2. Don't raise your voice, even in your own home. Don't say anything the idiot next door, on the street, or even in your own home might interpret as a threat. Try to keep yourself under control at all times.

3. Tell your family members never to authorize a search of your property, including motor vehicles, by police. Explain why, including the fact that making the police get a search warrant helps to secure your civil rights. Explain it until you get their agreement. An uncooperative family can ruin you.

4. If you can, keep any unregistered guns you have hidden or stored somewhere such that the police or kids or thieves won't find them (besides locking them up).

5. If a police representative asks if you have any weapons in your property, ask why they ask. If the person says it's "for their safety," answer that there will be no need for them to enter your home and that you will gladly step outside to talk to them. If the person persists, answer that it doesn't matter since they will assume that you have guns regardless of your answer.

6. Whether or not police ask you for permission to search, tell them they do not have permission to search your property and that nobody else has authority to give them such permission. Do not tell them what guns you have or where they are. They will probably already know of any you have that are registered.

7. If police take any guns, assume that they are already trying to steal them, because they very likely are. Don't be misled by their calm assurances that you'll be able to get your guns back later. Start preparing.

a. If they took your guns illegally, sue them even before they give you a petition saying they want to steal your guns from you (unless an attorney can explain to your satisfaction why the seizure was legal). Try to fight the theft from the beginning. That is, contest their illegally detaining you for a 72 hour mental evaluation, and for illegally seizing your guns, even before they say you may be able to get them back. Don't be lulled into thinking "it's over" when the mental health facility releases you. The police took you there only to set the stage for stealing from you later.

b. Notify representatives of some of those organizations that you belong to that fight for the right to keep and bear arms, and ask them for help even before the authorities file a petition to start theft proceedings (because they've already begun the proceedings by putting you in the 72 hour evaluation without cause). You don't belong to any of those organizations? Shame on you, but change your ways and ask them for help anyway, even though you've been a Whig so far.

c. Notify gun rights activists, including on the internet. There is a powerful medium of communication there for you, and it may be possible to embarrass the thieves into backing off if you get some media exposure. Don't be embarrassed about it. You'll find that something similar has happened to many innocent people. It is not you who should be ashamed. These people and organizations may be able to connect you with attorneys experienced with such cases, or even have their attorneys represent you at no cost.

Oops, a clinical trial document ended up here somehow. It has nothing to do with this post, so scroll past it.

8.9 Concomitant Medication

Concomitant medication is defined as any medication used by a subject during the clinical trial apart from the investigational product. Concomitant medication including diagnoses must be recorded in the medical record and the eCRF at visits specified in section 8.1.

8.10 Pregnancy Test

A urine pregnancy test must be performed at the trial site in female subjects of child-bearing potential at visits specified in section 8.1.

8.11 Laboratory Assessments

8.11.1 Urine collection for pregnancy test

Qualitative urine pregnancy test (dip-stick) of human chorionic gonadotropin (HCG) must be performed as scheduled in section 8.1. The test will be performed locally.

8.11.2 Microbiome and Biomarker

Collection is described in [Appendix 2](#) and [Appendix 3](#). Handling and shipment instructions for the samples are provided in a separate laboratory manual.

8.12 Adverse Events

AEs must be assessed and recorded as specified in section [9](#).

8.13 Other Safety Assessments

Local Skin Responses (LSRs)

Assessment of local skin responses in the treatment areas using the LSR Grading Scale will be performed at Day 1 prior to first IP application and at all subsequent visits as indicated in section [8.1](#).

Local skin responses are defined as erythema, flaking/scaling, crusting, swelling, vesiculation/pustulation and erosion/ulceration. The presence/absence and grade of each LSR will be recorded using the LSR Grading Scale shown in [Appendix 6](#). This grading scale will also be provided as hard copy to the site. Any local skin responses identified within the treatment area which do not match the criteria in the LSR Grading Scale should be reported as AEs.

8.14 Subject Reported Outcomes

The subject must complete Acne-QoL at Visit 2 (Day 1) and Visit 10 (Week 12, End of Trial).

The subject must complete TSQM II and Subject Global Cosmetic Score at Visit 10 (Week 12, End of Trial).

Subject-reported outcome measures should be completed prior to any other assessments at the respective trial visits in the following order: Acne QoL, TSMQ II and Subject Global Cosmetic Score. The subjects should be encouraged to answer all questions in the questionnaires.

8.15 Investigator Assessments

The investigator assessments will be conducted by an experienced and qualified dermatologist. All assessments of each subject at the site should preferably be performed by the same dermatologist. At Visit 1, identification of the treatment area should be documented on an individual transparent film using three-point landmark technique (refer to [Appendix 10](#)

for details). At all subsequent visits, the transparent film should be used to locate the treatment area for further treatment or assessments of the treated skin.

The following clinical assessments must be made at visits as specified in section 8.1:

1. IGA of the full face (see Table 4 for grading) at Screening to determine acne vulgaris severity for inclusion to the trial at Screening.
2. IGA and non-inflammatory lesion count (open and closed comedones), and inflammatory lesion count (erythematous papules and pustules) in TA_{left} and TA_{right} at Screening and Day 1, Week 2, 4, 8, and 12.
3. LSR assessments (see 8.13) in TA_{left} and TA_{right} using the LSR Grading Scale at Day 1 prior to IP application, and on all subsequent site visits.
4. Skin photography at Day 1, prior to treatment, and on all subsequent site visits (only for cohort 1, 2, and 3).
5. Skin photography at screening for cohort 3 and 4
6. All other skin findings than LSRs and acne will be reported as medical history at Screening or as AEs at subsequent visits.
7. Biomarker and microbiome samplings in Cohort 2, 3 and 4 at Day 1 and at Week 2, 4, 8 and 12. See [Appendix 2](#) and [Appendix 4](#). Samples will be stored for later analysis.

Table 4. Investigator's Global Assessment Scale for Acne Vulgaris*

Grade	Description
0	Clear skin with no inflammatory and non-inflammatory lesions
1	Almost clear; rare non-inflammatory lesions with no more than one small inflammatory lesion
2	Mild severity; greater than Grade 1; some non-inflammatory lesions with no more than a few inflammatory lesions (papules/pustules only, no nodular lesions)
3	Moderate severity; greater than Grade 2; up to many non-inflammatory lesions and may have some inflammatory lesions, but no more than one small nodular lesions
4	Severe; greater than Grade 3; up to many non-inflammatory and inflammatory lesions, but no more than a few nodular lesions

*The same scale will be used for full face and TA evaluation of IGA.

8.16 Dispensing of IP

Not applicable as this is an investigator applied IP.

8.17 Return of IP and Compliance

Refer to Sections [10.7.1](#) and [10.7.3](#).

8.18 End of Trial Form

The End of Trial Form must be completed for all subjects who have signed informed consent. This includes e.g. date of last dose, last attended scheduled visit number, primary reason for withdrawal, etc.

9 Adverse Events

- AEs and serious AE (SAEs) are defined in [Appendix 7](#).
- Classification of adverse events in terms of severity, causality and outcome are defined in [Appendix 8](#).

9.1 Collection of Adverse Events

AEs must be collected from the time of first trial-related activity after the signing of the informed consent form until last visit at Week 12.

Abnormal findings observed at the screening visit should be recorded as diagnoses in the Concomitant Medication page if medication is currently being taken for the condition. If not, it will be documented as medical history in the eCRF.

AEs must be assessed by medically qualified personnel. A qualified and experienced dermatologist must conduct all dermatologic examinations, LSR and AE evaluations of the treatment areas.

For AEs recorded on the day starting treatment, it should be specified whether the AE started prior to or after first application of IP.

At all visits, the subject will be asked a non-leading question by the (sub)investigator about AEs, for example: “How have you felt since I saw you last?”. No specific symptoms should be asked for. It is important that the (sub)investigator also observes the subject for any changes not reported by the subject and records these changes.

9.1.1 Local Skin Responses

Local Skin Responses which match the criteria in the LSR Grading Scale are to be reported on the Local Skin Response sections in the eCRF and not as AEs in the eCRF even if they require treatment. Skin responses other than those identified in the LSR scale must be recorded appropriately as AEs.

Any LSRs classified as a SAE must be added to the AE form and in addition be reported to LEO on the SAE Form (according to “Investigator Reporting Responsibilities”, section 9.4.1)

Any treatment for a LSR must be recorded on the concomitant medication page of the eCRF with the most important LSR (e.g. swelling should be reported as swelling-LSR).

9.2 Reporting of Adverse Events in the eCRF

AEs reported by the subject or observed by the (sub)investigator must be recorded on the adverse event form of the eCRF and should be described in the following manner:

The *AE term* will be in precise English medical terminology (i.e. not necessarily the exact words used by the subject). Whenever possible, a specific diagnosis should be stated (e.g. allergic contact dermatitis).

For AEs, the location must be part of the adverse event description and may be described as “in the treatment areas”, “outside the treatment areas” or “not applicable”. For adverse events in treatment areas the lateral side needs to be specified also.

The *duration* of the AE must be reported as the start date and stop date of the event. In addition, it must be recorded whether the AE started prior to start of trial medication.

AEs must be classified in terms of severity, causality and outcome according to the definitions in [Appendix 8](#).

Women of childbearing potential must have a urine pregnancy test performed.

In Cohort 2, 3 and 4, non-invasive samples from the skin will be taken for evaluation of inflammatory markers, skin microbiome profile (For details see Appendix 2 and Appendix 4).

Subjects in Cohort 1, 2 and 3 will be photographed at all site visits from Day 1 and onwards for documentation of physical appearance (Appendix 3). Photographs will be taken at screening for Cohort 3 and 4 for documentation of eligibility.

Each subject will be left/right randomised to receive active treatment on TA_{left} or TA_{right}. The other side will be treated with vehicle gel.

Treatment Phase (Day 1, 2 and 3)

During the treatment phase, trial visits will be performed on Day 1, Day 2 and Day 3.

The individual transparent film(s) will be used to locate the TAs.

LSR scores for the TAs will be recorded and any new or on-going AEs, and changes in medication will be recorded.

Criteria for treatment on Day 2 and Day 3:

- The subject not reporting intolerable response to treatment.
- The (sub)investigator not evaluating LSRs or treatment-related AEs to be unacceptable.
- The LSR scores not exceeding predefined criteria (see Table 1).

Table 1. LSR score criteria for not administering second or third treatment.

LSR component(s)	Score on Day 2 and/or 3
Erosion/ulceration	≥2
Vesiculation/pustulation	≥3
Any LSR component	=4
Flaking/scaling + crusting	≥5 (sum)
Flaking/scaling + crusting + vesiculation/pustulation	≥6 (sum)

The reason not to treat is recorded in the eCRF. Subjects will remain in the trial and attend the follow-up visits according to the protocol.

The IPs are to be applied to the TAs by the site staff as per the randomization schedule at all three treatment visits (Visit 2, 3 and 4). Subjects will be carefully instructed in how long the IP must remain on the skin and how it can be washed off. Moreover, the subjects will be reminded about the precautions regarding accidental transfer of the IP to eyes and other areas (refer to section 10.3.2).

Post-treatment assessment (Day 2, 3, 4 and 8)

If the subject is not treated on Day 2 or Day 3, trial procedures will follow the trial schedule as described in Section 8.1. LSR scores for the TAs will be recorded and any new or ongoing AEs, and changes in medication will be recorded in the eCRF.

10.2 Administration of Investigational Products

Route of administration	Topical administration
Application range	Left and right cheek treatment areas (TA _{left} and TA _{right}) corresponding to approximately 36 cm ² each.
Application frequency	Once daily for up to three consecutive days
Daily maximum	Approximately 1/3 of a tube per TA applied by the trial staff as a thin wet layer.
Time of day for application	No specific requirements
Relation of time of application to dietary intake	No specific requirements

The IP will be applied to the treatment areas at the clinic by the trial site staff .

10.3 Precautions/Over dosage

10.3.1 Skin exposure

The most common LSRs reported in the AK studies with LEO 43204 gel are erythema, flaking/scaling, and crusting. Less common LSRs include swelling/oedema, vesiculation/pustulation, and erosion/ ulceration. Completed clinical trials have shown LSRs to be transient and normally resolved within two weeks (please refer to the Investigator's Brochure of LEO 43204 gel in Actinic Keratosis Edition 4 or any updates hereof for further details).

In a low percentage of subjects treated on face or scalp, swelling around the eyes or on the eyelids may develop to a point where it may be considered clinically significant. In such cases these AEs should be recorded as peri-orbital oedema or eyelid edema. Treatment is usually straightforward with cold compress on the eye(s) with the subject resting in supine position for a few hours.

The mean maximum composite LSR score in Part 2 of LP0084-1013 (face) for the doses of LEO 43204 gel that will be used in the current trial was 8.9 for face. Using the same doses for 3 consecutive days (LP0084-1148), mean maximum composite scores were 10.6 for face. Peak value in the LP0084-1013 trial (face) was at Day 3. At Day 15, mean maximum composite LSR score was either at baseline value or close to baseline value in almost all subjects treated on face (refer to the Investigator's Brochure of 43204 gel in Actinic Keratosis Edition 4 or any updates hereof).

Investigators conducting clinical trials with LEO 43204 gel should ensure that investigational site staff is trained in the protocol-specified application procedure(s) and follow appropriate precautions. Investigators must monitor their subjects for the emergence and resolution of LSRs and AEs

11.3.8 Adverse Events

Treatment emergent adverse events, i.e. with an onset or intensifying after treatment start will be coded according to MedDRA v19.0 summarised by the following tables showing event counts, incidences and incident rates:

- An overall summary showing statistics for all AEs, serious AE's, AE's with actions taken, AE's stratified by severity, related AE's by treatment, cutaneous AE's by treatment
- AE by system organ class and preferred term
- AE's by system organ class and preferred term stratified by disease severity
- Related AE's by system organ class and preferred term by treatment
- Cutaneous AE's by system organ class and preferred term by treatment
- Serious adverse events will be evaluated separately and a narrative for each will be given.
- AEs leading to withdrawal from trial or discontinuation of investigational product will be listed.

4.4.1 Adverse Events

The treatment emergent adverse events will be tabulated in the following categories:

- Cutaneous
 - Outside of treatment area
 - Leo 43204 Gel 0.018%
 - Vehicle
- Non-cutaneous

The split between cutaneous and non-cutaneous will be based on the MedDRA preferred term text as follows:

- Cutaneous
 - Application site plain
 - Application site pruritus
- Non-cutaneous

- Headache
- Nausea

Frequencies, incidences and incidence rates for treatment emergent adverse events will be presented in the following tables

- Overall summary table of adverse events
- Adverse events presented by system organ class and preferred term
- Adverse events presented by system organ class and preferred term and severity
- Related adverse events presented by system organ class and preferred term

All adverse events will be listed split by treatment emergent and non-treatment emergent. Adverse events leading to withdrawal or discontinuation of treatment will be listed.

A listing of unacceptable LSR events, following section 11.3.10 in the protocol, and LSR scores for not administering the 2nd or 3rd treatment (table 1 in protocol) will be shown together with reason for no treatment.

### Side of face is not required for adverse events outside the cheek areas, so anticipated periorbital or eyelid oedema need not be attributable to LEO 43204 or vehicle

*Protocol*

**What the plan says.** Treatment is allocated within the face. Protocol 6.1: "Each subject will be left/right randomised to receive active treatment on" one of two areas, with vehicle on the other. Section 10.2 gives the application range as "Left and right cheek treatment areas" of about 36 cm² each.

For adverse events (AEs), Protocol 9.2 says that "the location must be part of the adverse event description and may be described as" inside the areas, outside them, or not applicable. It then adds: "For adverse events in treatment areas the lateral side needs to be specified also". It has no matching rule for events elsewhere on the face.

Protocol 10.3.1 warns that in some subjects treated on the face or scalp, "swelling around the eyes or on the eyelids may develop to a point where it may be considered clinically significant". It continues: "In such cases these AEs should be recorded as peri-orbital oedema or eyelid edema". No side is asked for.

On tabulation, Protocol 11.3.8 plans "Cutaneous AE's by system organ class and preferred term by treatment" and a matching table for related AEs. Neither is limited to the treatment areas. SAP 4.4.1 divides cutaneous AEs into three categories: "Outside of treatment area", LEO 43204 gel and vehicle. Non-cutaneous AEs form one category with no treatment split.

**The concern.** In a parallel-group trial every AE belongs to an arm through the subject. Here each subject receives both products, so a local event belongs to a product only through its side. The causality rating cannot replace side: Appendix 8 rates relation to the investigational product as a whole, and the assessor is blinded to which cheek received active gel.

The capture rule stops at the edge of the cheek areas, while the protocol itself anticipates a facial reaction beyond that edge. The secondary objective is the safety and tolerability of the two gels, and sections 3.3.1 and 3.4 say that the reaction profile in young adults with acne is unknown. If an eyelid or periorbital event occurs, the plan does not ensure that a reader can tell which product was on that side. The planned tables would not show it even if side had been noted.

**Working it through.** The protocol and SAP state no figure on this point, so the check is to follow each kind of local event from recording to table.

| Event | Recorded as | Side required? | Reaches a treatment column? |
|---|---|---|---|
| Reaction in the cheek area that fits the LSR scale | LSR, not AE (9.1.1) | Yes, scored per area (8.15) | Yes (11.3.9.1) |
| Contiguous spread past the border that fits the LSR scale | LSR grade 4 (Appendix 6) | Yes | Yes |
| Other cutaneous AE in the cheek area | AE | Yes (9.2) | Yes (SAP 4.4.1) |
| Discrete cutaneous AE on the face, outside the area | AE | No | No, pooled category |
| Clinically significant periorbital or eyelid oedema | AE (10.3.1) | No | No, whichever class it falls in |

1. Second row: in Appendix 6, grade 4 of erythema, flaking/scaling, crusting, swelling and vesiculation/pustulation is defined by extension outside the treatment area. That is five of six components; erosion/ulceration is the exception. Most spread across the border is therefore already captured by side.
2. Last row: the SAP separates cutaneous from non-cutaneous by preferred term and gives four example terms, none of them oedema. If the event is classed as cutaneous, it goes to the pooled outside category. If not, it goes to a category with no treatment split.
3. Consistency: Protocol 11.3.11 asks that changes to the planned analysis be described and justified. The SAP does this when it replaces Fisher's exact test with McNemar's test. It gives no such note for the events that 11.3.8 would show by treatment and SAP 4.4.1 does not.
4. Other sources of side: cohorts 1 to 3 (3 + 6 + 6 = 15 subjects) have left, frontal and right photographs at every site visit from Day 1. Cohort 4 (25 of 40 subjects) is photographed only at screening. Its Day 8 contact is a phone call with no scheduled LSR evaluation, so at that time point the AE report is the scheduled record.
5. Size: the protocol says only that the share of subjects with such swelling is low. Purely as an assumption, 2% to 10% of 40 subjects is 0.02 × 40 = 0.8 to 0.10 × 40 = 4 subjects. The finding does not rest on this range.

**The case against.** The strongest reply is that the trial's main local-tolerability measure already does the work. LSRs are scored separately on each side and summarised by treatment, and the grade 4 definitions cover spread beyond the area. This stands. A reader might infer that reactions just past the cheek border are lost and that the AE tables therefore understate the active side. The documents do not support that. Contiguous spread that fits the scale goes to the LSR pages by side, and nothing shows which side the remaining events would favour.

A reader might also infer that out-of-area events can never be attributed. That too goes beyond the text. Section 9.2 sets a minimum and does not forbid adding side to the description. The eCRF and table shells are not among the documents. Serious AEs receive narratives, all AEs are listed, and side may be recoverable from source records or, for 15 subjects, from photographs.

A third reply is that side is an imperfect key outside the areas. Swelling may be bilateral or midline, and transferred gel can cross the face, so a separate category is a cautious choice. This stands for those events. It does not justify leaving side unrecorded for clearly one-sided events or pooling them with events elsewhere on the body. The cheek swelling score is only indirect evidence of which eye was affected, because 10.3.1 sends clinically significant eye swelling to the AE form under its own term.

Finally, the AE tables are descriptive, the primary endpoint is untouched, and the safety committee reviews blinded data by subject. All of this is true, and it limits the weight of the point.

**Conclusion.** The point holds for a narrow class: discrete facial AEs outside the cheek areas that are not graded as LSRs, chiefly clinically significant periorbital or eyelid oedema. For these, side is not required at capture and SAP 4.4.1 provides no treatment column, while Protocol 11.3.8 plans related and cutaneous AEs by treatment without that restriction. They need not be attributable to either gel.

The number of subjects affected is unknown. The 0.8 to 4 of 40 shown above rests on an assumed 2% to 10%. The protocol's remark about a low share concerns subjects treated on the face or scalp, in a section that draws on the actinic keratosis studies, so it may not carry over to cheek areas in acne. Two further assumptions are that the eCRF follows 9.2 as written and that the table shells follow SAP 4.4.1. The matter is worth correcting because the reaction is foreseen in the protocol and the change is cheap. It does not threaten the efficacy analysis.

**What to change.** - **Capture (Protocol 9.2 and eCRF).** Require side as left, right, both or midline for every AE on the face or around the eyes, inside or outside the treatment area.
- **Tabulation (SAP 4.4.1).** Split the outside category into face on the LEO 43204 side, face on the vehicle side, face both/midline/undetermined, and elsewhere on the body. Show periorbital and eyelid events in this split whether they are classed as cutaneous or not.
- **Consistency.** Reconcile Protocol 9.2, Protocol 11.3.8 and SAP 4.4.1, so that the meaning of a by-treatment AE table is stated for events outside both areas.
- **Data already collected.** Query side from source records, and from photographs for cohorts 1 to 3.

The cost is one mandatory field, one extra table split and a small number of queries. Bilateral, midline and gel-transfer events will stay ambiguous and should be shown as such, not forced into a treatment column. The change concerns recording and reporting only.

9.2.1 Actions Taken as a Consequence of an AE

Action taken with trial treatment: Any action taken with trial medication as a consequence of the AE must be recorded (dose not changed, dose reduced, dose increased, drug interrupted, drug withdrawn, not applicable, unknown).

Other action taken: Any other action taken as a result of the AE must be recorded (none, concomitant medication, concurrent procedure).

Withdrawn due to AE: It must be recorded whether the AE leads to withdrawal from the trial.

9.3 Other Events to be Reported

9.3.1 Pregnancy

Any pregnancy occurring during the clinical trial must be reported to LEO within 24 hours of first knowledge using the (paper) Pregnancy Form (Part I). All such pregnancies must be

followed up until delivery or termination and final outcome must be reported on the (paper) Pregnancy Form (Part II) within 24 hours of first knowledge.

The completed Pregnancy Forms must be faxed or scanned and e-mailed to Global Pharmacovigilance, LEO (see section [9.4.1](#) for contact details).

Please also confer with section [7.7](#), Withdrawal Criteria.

8. If you are taken to a mental health facility for the "72 hour evaluation," stay cool. If you don't enjoy the situation, the psychiatrist may think that you are emotionally upset and violent. Think of the people there as being attorneys. Be pleasant, but don't talk much. Answer whatever questions you're asked in an interview. Think before speaking. Don't joke about violence. You don't know if the people there have a sense of humor.

9. Don't just start off your court dealings arguing that you are of no danger and that the guns should be returned to you. This would let them get away with illegally seizing your guns to start with. Fight initially the legality of them having taken you for the 72 hour evaluation and having taken the guns to start with. Remember that the officer is supposed to have probably cause. If they're going to steal from you, make them earn it. Bring the abuse to the attention of the court and the abuse might stop (although it may not in your own case).

10. Be extremely wary of having any medical professional testify for you. Most of them have been brainwashed against guns and gun ownership, and consider it their duty to protect you and others from your guns in spite of you. They know best what is best for you. Be sure your attorney understands the risks of relying upon a medical professional unless that professional has proven his lack of bias against guns.

11. Because of the costs of legal representation, compared to the value of your firearms, consider representing yourself if you can't get help from one of the organizations but are willing to lose some work time and do a bit of work to learn about the applicable laws yourself. You can get help from someone other than an attorney. Your chances of winning your firearms back will be low, just as they probably will be if you get an attorney without experience with the specific laws involved, but at least it won't cost you a lot. It'll be an eye-opening experience too. You will probably need to be able to speak reasonably well to a judge. You can't count on the judge reading any written arguments you might submit, because the criminal court judge will be too busy punishing criminals to care about protecting your rights. Although the law requires the hearing to be in a criminal court, the judge there will consider you and your case a nuisance.

12. Even if you feel it expedient to let the police steal your guns, keep all the records you get in the case, make notes, and tell people about the experience--especially people who care about the situation and will determine what the laws are and how the authorities "bend" the law. The public is oblivious to such "goings on" mostly because the victims are embarrassed to let people know they've "had a problem with the law." If the public begins to learn about such things happening, the authorities will figure out some harder and less visible way to pursue their agendas, or might even give up on some of them.

2000, Jerry F. Phillips. Permission is granted to reproduce this article in its entirety for purposes of informing the public of the hazards of laws blindly entrusting law enforcement with unbridled power.